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Arthur Staats passed away this week. I didn’t know his name until I read the obituary in the Times of New York, but I have made frequent use of his work for many years. He was the guy who popularized what we know as the “time-out” as an aid to raising children. You know, what to do in the situation where your kid has just dumped his porridge on the floor for the fifth time and you are beginning to have thoughts that rise perilously close to the level of manslaughter.

The time-out gave us an alternative, a structured moment when we could separate ourselves and our child from the scene of confrontation and allow us all, parents and progeny, time to collect ourselves and start that part of the day anew. There is a large body of research that has supported its use and established its effectiveness in training and education. Especially when compared with what parents might have previously been employing in their discipline, some of which involved willow switches and dark closets.

Thanks to Arthur S. for handing us that gentler tool, something to use while we continue to search for the perfect way to parent.

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From The New Yorker

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At an AA meeting Thursday morning, a friend and I were musing on the irony of now being offered free beer for getting our Covid vaccinations. Where were these programs when we could have made use of them? Drat.

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Friday the temperature hit 90 degrees, with more of such days promised. Zero percent chance of precipitation. The saving grace here is the low humidity. And as my mother always said, it’s not the heat it’s the … oh, you’ve heard that too, eh? Sitting out on the backyard deck Friday afternoon was still a very pleasant thing to do, as long as you had some shade and a glass of cool water handy. In fact, it was so mellow and comfortable doing nothing in that way that the only thing missing was having someone to refresh my beverage once in a while. Had to do that myself.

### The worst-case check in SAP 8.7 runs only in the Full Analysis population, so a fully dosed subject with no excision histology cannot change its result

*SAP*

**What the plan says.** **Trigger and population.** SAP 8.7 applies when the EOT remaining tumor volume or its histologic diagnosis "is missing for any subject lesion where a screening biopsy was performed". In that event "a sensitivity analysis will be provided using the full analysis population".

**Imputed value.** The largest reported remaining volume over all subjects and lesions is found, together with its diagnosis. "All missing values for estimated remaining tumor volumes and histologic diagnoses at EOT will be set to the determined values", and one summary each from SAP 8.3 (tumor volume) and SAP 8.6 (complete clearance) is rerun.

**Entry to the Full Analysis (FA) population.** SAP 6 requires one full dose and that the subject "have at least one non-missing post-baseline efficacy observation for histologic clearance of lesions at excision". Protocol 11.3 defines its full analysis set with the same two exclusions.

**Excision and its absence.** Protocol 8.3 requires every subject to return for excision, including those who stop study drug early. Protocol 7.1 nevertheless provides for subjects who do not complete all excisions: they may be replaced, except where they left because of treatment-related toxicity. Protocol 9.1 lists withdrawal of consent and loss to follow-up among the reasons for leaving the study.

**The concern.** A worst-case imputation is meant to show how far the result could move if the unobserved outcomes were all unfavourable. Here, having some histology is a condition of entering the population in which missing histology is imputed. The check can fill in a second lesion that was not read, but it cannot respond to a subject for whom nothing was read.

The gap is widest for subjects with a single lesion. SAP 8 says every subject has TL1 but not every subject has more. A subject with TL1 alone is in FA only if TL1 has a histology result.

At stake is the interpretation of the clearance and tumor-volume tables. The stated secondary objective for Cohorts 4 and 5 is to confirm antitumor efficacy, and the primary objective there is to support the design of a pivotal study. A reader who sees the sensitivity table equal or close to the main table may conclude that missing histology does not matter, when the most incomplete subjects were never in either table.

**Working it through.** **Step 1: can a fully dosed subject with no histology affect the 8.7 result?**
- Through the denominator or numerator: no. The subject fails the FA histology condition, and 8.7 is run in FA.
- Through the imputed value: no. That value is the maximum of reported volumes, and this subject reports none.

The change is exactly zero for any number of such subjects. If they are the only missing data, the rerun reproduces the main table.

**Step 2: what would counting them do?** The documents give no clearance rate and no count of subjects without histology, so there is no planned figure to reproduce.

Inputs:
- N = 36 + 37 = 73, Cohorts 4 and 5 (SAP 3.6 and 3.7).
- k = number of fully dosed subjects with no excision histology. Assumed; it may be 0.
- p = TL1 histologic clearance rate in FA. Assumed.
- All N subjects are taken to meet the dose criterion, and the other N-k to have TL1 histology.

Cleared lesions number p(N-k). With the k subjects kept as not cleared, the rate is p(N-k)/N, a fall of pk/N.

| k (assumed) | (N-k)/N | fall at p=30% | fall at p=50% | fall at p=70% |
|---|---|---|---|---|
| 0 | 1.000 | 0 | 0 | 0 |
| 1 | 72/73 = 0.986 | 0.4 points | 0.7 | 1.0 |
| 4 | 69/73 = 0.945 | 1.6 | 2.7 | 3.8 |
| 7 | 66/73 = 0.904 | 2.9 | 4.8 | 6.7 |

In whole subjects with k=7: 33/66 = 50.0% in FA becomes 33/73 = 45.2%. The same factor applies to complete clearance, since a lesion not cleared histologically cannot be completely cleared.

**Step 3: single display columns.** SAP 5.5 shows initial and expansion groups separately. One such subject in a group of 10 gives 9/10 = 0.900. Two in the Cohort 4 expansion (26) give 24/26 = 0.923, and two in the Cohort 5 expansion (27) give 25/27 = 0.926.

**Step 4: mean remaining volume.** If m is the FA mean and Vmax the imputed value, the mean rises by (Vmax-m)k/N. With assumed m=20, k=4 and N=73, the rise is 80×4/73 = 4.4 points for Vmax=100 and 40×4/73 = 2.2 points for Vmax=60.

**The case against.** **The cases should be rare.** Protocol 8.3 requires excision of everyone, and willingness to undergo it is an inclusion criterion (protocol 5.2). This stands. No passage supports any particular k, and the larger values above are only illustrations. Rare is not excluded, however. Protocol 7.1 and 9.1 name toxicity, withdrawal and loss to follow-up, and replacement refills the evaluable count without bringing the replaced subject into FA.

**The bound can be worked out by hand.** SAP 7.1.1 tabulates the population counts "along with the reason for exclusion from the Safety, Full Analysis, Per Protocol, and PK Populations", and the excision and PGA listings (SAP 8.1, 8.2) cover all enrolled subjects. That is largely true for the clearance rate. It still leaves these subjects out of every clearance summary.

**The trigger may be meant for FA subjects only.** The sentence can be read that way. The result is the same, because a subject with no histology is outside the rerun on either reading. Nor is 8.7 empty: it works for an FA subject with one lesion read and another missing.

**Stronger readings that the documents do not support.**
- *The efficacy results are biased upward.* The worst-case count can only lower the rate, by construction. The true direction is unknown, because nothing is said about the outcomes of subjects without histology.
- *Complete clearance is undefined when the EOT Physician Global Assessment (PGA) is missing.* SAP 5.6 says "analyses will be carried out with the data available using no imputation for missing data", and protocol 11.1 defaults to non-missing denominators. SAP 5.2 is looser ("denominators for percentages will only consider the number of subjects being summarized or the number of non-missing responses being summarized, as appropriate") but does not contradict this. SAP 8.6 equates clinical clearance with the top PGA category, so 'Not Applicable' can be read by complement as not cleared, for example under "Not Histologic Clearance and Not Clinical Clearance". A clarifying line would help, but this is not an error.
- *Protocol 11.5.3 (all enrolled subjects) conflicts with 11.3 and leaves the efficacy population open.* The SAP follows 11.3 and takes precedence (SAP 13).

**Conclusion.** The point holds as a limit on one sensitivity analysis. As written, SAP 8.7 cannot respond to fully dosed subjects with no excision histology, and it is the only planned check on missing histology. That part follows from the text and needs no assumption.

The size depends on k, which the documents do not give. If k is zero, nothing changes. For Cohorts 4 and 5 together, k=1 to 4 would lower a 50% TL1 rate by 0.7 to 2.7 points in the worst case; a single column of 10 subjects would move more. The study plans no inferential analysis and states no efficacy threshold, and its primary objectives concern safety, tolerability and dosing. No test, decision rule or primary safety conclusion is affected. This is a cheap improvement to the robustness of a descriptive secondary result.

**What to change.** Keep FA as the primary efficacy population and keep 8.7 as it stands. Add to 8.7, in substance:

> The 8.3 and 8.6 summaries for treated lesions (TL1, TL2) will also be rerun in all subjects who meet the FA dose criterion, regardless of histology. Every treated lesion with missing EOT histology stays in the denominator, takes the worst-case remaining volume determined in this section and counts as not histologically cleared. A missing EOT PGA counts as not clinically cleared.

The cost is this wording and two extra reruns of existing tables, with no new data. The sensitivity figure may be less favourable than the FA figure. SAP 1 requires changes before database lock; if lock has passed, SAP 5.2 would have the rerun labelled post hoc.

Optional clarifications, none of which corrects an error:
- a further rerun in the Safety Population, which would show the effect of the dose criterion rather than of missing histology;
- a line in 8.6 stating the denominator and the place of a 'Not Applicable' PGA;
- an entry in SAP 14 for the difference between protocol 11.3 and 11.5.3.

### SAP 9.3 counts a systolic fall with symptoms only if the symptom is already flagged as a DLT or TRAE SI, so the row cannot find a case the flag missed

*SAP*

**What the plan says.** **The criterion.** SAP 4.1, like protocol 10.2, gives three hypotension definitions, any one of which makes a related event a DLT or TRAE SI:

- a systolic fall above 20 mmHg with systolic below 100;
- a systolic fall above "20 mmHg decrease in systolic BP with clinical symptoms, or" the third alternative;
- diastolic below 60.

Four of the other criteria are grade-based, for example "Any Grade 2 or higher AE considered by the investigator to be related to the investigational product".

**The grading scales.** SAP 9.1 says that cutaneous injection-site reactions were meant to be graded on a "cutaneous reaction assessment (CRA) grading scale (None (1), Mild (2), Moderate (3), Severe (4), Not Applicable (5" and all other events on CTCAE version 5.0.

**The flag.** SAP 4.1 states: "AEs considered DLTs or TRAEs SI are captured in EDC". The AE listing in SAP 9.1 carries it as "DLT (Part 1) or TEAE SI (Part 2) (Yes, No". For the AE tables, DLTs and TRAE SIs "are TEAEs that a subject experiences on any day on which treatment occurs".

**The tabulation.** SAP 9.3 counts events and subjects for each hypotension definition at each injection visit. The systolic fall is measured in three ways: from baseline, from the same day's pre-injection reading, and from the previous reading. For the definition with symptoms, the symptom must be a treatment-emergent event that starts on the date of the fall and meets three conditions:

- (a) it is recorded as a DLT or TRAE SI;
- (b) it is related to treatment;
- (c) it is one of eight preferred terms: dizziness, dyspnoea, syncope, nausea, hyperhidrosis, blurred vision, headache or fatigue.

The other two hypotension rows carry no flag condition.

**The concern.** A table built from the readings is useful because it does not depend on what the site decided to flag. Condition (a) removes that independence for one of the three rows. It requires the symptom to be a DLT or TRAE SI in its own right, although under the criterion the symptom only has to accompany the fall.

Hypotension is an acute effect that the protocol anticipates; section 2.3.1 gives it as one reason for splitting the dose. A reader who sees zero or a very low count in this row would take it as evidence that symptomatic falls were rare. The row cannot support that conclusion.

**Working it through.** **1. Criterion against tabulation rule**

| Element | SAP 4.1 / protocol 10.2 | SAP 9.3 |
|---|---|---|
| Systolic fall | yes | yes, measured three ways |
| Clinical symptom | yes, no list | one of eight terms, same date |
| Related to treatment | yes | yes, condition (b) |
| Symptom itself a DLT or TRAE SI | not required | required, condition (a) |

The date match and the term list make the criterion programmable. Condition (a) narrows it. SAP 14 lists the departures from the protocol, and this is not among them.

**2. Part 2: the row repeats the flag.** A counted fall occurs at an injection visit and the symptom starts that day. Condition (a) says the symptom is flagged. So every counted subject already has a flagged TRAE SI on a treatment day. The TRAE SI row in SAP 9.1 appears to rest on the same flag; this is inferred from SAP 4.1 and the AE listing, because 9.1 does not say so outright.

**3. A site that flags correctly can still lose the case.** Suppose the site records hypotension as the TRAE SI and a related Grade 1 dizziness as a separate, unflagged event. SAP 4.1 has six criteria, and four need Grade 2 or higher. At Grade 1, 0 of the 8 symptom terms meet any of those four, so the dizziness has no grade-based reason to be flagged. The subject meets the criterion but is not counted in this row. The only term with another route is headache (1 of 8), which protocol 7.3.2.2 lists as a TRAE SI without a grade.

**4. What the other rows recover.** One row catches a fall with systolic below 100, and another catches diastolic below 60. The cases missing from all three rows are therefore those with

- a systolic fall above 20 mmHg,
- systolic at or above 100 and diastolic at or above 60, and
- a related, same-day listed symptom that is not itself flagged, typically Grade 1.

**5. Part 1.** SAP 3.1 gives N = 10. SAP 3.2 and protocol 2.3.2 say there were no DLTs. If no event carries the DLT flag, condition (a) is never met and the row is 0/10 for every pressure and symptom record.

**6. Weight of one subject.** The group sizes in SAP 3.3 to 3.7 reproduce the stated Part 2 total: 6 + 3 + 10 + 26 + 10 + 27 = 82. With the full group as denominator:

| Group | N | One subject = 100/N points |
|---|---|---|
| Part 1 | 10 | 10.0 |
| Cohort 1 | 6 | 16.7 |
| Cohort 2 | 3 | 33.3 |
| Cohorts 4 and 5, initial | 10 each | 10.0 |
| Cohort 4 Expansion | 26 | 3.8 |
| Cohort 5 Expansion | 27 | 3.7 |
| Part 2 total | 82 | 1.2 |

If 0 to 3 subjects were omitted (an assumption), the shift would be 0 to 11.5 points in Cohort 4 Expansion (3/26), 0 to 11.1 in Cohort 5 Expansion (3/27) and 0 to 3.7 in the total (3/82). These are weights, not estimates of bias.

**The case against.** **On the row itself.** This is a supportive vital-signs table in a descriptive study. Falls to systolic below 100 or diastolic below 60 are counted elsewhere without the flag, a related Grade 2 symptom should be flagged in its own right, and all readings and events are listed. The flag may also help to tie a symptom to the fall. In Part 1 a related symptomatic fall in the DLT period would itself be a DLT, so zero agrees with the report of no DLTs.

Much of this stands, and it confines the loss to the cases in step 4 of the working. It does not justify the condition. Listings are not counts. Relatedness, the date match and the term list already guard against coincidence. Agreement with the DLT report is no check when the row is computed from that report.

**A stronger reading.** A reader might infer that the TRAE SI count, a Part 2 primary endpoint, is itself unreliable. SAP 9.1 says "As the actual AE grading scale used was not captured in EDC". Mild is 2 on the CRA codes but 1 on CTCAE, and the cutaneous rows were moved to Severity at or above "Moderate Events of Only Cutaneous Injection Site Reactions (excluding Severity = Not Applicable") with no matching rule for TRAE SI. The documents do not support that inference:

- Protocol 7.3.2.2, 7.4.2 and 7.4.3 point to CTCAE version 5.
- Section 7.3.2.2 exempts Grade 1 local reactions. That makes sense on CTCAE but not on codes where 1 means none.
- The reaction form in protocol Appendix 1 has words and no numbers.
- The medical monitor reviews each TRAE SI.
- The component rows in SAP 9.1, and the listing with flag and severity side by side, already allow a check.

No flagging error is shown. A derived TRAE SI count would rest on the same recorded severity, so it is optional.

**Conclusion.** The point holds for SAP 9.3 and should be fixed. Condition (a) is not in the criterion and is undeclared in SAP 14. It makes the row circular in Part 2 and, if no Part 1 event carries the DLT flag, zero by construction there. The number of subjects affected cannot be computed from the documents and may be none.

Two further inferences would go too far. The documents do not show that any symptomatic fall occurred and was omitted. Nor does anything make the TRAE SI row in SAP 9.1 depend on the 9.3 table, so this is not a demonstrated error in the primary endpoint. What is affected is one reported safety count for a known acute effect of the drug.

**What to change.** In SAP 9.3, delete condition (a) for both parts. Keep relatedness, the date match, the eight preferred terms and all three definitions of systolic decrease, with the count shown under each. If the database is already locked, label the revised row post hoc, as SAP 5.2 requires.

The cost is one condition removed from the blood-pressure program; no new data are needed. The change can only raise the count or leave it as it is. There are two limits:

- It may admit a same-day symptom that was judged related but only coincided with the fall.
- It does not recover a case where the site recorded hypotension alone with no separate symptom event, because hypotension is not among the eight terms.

Looking at the national meteorological map there aren’t many who will escape this early hot spell. In fact, for a change we’re apparently sending some of our steaming weather all the way up to Canada. There is no need for us to feel guilty about this. They have been sending us nasty cold waves for-ever. Think of it as payback for those polar vortexes of last winter.

And while we’re on the subject of Canada, they still won’t let Americans into their fine country. Bully for them. Why would they want a bunch of clodhoppers wandering about their cities and forests who are too chuckleheaded to protect themselves (and others) against the Covid-19 virus? I’m a little surprised that the Canadians aren’t openly discussing building a wall to keep the U.S. citizens out on a more permanent basis.

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And I saved the best for last. Architects with nothing better to do created a masterpiece called the sky pool, which is certainly eye-catching.

Especially when you realize that it is suspended more than 100 feet in the air, stretching between two apartment buildings. Never mind that the first question that pops into the inquiring mind is “WHY?” Here’s a short video giving you the grand tour, just in case you were moving to London and hadn’t settled on living quarters as yet.

At first I thought about the view from the pool as a swimmer looks down through the water. I’m not sure whether that would rattle an acrophobe like myself or not. But it would seem that the view from the street below would be nothing but soles of feet and bottoms. This might appeal to certain categories of fetishists, who would then make nuisances of themselves by blocking sidewalks and streets as they gaze raptly upward.